No. 03 Civ. 3002(PKL)(JCF)
United States District Court, S.D. New York
April 02, 2008
*113 Jeffrey Lew Liddle, Liddle and Robinson, LLP, New York City, Mark S. Sidoti, New York City, Patrick V. Didomenico, New York City, Richard Scott Garley, New York City, James A. Batson, New York City, for Plaintiff.
Andrew J. Levander, New York City, Benjamin E. Rosenberg, Princeton, NJ, Neil A. Steiner, New York City, *114Robert Warren Topp, Princeton, NJ, Cindy Caranella Kelly, Courtney Ozer Decristofaro, Laurin Beth Grollman, Leonard Allen Feiwus, Marc E. Kasowitz, Michael Joseph Bowe, Kasowitz, Benson, Torres & Friedman LLP, New York City, T. Barry Kingham, Timothy Neil McCabe, Curtis, Mallet-Prevost, Colt and Mosle LLP, New York City, Frank Phillip Scibilia, New York City, Ronald Steve Rauchberg, New York City, for Defendants.
MEMORANDUM AND ORDER
As discussed in several prior decisions, this case concerns a vendetta between plaintiff Jerry I. Treppel, a securities analyst who claims that his career was destroyed by a smear campaign engineered by the defendants, and Eugene N. Melnyk, the Chairman and Chief Executive Officer of Biovail Corporation (“Biovail”), who contends that Mr. Treppel published false information that defamed him and caused the stock of Biovail to plunge. After two rounds of motions to dismiss, the plaintiff's surviving claims include defamation, tortious interference with prospective economic advantage, and civil conspiracy. Now that the parties have completed discovery, the plaintiff moves to compel the production of additional electronically stored information (“ESI”) and to sanction the defendants for failing to preserve evidence. For the reasons described below, the motion is granted in part and denied in part.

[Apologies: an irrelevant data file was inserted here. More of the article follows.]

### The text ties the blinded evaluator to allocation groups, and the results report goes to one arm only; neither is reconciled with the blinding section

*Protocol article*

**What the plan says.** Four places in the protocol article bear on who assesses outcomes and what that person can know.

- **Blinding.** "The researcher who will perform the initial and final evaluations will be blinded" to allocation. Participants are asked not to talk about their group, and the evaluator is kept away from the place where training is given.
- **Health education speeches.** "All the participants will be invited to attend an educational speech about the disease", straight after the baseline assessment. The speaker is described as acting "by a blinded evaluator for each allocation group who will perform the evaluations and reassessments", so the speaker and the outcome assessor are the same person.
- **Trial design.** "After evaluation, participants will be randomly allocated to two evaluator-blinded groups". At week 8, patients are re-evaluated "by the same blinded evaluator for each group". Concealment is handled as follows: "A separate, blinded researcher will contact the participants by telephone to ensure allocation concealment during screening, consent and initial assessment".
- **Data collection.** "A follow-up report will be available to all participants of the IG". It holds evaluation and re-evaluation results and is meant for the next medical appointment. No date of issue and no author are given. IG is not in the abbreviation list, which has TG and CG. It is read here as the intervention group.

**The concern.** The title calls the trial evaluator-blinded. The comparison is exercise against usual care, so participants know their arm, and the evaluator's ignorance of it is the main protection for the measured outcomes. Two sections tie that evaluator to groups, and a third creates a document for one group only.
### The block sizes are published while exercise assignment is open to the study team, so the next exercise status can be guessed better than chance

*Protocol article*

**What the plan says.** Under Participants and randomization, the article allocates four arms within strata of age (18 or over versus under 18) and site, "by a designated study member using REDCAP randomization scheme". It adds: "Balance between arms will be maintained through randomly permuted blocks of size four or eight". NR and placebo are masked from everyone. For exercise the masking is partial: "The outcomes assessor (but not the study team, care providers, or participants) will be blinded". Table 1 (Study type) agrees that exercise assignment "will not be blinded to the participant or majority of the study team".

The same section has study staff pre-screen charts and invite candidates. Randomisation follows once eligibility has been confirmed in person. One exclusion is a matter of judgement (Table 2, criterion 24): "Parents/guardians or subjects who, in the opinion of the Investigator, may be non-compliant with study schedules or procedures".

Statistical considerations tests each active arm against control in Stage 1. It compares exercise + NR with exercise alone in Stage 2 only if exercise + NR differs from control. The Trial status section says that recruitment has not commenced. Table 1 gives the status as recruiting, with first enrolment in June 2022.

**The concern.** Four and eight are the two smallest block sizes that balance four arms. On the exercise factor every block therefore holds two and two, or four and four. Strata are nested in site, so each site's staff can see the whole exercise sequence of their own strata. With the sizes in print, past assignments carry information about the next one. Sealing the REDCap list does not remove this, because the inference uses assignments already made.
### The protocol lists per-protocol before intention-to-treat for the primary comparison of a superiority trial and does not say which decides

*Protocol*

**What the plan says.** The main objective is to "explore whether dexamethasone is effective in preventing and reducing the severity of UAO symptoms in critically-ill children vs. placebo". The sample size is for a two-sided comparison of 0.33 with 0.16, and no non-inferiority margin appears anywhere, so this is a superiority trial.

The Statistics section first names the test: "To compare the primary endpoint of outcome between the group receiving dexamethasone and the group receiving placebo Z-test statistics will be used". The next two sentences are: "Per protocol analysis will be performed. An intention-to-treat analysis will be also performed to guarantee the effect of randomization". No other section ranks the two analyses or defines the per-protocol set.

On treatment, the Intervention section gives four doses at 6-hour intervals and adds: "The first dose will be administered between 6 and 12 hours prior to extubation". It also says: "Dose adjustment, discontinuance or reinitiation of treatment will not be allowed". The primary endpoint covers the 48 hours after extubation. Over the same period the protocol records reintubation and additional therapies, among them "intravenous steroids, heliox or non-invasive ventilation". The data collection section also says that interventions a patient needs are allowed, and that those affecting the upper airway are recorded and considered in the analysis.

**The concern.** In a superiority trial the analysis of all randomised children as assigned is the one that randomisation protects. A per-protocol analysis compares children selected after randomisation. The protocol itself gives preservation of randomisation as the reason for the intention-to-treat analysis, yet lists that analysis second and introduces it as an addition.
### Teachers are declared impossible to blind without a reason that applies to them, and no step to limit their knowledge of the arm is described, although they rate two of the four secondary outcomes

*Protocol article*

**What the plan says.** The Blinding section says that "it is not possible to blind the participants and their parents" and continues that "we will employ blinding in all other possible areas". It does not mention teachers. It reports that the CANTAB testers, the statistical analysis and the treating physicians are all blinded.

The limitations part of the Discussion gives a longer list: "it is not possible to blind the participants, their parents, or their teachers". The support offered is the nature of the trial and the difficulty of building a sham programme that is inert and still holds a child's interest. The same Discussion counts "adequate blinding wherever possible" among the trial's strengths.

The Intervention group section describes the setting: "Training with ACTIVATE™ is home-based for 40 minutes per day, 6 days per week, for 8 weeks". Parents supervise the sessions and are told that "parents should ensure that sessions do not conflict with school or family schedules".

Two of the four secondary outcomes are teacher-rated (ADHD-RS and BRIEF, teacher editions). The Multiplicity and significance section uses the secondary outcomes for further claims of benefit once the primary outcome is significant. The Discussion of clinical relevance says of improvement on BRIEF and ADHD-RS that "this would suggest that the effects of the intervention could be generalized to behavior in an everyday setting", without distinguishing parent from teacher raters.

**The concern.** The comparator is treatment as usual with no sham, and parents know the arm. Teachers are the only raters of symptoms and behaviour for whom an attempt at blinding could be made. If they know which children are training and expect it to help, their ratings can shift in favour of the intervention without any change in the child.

Prior to the events that gave rise to this litigation, Mr. Treppel was a securities research analyst who reported on the healthcare and pharmaceutical industries for Banc of America Securities (“BAS”) and other securities firms. Two of the companies that he routinely analyzed were Biovail and its competitor, Andrx Corporation (“Andrx”). In 1993, Mr. Treppel acquired 24,000 shares of Andrx stock. He claims that he fulfilled all reporting obligations with respect to that investment and held the stock in a managed account so that he could not direct or control its trading.
In October 2000 and again in January 2002, Mr. Treppel downgraded his recommendation for Biovail. This resulted in substantial declines in its stock value. According to Mr. Treppel, Biovail responded by retaining media consultants Michael S. Sitrick and Sitrick and Company to engineer a campaign to sully his reputation as an analyst. As part of this campaign, the defendants obtained Mr. Treppel's personal account statements by taking allegedly improper discovery of BAS, a nonparty to this litigation, in a lawsuit in Florida.
On April 29, 2002, Mr. Treppel issued a report and made public comments that were critical of Biovail and its management; he also further downgraded his recommendation for the company. Immediately thereafter, Biovail's stock declined in value by more than twenty percent, resulting in substantial personal losses for Mr. Melnyk, who owned eighteen percent of the company's outstanding shares. There then followed a series of conference calls between Biovail executives, including Mr. Melnyk, and executives from BAS; the most significant appears to have taken place on May 13, 2002. (Notes from teleconference call of May 13, 2002, attached as Exh. A to Affirmation of James A. Batson dated Feb. 5, 2008 (“Batson Aff.”)). After Biovail executives were unable to persuade BAS to retract the April 2000 report, Mr. Treppel alleges that the defendants retaliated against him by providing his personal account statements to the Wall Street Journal
and falsely telling the press that he had traded Andrx shares to coincide with the issuance of his recommendations, thus illegally profiting from his own reports. The information appeared in a Wall Street Journal